Tara still remembers that cold rainy morning—frantically searching for her coat, not wanting to be late for school. She also remembers the sinking feeling in the pit of her stomach as she realized her mother had done it again. This time it was Tara’s coat she had sold to buy cocaine.
In a family of six girls, Tara Blake was the eldest. Early on, her role was well established as the hero, caregiver, protector. Somebody in the family had to carry the load—her mother was a single parent with a serious drug addiction, incapable of being a responsible parent or role model.
“We lived with my mother’s daily mood swings and a revolving door of men,” Tara recalled. “There was no trace of normalcy in our family—never mind ever sitting down for a meal together”.
Of course, none of this would ever be discussed outside or even inside the family. Instead of learning how to ask for help, Tara learned how to “keep up a front.” But she also managed to keep up her grades, in spite of the chaos.
When Tara was fourteen, she slipped under the age radar and took a job at a department store to earn money for clothes and food for her sisters. Everything had to be hidden from their mother. Even groceries would have to be eaten right away—packages and cans were opened as soon as she brought them home so her mother couldn’t return them for drug money. With nothing to compare it to, this lifestyle was simply the way things were.
In spite of her good grades and her strong will to survive and succeed, Tara started smoking pot and making poor choices. She ended up having her first baby at age seventeen, dropping out of high school and joining Job Corps, a national job training program for at risk youth.
Still unflappable and highly motivated, this teenager started learning a trade in concrete masonry. Tara took a lot of flack from her co workers—an under age Black single mom getting paid $17.50 an hour to work in concrete masonry? Who did she think she was?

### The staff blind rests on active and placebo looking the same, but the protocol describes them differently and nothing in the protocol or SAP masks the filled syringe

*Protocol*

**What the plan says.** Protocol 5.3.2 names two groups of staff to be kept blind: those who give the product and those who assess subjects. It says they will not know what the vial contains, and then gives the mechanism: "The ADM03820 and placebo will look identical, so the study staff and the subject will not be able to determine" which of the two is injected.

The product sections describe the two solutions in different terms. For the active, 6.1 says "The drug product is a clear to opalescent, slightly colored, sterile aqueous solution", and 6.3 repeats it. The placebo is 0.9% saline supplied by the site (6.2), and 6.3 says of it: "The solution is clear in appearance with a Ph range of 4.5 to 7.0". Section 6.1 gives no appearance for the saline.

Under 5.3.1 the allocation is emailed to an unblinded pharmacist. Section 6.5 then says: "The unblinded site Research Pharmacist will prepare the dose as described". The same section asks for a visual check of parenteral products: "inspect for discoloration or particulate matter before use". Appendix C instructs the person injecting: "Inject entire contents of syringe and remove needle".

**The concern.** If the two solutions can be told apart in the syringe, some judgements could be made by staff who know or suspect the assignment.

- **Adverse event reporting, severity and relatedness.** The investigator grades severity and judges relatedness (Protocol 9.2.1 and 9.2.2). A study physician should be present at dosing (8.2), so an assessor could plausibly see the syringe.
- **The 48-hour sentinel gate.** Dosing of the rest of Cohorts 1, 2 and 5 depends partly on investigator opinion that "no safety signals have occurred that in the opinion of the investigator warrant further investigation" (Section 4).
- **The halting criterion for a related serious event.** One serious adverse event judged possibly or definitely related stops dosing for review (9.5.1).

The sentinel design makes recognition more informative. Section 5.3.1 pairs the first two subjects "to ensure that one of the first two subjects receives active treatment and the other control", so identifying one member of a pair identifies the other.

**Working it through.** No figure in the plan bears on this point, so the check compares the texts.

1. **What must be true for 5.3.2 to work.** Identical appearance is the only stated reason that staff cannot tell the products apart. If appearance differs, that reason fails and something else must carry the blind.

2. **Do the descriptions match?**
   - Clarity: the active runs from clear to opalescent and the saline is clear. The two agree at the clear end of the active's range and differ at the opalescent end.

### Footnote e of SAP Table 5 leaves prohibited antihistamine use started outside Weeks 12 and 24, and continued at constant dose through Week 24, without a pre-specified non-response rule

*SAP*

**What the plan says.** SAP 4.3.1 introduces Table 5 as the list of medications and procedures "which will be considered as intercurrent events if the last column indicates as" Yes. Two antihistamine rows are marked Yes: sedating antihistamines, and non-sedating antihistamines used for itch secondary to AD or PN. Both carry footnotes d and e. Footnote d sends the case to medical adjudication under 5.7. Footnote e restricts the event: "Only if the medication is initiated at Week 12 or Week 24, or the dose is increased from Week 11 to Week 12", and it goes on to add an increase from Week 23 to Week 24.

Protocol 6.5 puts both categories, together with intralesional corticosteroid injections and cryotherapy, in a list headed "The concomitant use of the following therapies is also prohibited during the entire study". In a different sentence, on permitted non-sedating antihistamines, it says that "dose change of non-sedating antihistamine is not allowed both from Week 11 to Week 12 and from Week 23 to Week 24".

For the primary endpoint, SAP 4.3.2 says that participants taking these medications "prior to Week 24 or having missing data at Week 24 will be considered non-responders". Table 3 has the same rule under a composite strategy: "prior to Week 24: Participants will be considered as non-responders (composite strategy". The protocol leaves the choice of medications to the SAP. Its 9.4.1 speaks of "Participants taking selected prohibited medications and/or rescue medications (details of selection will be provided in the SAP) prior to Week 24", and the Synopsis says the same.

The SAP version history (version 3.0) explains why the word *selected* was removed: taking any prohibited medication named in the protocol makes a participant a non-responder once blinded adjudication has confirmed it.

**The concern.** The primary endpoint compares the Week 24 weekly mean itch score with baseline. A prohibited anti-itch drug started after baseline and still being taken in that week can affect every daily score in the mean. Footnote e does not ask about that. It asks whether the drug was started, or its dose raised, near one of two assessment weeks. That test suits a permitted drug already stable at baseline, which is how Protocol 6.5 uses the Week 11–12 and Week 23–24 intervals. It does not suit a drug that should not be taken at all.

Tara proved who she was, to herself and to everyone else, by graduating top of her class as shop foreman. But she didn’t follow through. She went looking for new challenges and with her increasing use of marijuana, she was losing her edge, her critical thinking skills, and her motivation.
At age twenty-two she was in another troubled relationship. Ignoring all the red flags and his heavy use of hard drugs, she got pregnant again. By the time she had four children through a series of abusive relationships, she was running out of hope of ever having a stable life.
The breaking point came when, while under the influence of marijuana, she lost her children to foster care. She finally began to seek help instead of denying that she needed any.
Tara spent several months in various drug rehabilitation treatment centers but still could not break the cycle. Then came that day she entered the women’s rehab center at [agency name]. It was the new beginning Tara had given up hoping for.
The drug use is over now and things have come back into focus for Tara, who is now working as a volunteer executive assistant for a half-way house. She has moved into a new Section 8 house with her four children. “My children are all doing well,” Tara said, “They are happy and healthy. And the best news is that my own mother is also happy and healthy … and drug free at last! I am so proud of her.”
Tara is still on welfare, but with the skills she is developing and the trust she is engendering among her peers and supervisors, she knows that welfare is only a temporary solution. “The right paying job is out there waiting to find me,” she said confidently. And with Tara’s buoyant spirit of joy and her strong will, it’s just a matter of time.